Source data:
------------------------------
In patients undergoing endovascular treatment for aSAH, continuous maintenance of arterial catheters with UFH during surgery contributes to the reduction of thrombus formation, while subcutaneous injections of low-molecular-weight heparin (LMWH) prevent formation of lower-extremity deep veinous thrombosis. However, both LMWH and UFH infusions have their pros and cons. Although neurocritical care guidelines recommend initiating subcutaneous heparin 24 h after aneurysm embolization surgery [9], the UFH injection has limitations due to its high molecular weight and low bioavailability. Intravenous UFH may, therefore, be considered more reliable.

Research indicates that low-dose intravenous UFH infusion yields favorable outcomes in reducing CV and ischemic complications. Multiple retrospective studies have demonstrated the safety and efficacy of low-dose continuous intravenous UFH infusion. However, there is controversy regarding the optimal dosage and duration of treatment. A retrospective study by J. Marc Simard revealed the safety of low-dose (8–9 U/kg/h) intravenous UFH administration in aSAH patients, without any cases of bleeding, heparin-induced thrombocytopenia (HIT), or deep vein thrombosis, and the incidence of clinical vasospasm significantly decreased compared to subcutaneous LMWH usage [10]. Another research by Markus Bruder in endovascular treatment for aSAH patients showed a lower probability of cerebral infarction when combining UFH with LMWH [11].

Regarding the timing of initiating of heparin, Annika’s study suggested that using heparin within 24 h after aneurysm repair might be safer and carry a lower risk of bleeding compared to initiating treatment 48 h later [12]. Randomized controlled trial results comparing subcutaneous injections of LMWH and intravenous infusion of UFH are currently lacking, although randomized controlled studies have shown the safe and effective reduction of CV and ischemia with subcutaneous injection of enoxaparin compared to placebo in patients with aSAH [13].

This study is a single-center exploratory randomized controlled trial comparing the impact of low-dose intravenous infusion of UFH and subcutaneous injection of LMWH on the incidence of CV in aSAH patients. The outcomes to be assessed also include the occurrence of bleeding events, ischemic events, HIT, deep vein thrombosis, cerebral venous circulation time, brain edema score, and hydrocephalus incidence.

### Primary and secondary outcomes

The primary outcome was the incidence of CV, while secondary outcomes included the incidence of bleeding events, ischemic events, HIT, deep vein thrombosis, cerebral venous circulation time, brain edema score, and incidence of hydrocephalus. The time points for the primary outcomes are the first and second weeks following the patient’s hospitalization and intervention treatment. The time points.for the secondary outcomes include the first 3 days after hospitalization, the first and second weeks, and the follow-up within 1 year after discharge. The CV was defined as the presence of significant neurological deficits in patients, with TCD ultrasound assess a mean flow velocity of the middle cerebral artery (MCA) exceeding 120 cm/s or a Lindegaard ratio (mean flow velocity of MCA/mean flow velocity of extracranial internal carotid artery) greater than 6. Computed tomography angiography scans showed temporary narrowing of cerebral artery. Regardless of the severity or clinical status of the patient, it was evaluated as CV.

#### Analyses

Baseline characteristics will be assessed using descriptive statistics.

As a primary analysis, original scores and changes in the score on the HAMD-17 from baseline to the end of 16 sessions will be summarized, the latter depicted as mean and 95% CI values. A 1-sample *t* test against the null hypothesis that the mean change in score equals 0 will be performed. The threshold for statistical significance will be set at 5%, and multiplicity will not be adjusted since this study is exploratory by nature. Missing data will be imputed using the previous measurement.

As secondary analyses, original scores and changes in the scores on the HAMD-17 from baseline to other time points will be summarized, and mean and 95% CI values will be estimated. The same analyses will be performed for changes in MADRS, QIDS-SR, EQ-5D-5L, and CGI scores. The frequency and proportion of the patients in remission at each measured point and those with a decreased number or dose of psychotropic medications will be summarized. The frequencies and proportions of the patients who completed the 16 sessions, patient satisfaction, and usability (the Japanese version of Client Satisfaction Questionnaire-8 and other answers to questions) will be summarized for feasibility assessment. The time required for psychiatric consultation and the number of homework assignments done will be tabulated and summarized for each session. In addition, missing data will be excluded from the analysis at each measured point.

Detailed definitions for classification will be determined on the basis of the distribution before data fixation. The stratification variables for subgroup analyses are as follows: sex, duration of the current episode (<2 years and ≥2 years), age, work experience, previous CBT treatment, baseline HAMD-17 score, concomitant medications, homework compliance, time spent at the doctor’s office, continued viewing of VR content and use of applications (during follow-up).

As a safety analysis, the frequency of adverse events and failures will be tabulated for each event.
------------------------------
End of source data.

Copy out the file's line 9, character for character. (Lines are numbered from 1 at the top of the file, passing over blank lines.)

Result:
As a primary analysis, original scores and changes in the score on the HAMD-17 from baseline to the end of 16 sessions will be summarized, the latter depicted as mean and 95% CI values. A 1-sample *t* test against the null hypothesis that the mean change in score equals 0 will be performed. The threshold for statistical significance will be set at 5%, and multiplicity will not be adjusted since this study is exploratory by nature. Missing data will be imputed using the previous measurement.